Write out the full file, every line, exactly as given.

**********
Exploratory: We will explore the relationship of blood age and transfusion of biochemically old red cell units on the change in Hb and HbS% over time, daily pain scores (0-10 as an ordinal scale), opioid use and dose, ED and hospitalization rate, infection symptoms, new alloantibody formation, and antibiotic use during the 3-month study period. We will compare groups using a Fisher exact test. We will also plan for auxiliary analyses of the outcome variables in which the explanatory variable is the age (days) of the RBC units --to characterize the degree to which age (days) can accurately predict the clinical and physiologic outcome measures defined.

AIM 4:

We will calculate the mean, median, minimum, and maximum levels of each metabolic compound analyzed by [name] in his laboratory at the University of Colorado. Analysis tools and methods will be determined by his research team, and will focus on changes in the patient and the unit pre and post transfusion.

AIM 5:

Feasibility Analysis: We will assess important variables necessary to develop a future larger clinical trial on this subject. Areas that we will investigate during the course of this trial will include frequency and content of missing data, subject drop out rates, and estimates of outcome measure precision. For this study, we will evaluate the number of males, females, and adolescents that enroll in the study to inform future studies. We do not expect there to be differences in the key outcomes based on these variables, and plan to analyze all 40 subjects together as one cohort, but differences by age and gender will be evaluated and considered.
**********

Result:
Exploratory: We will explore the relationship of blood age and transfusion of biochemically old red cell units on the change in Hb and HbS% over time, daily pain scores (0-10 as an ordinal scale), opioid use and dose, ED and hospitalization rate, infection symptoms, new alloantibody formation, and antibiotic use during the 3-month study period. We will compare groups using a Fisher exact test. We will also plan for auxiliary analyses of the outcome variables in which the explanatory variable is the age (days) of the RBC units --to characterize the degree to which age (days) can accurately predict the clinical and physiologic outcome measures defined.

AIM 4:

We will calculate the mean, median, minimum, and maximum levels of each metabolic compound analyzed by [name] in his laboratory at the University of Colorado. Analysis tools and methods will be determined by his research team, and will focus on changes in the patient and the unit pre and post transfusion.

AIM 5:

Feasibility Analysis: We will assess important variables necessary to develop a future larger clinical trial on this subject. Areas that we will investigate during the course of this trial will include frequency and content of missing data, subject drop out rates, and estimates of outcome measure precision. For this study, we will evaluate the number of males, females, and adolescents that enroll in the study to inform future studies. We do not expect there to be differences in the key outcomes based on these variables, and plan to analyze all 40 subjects together as one cohort, but differences by age and gender will be evaluated and considered.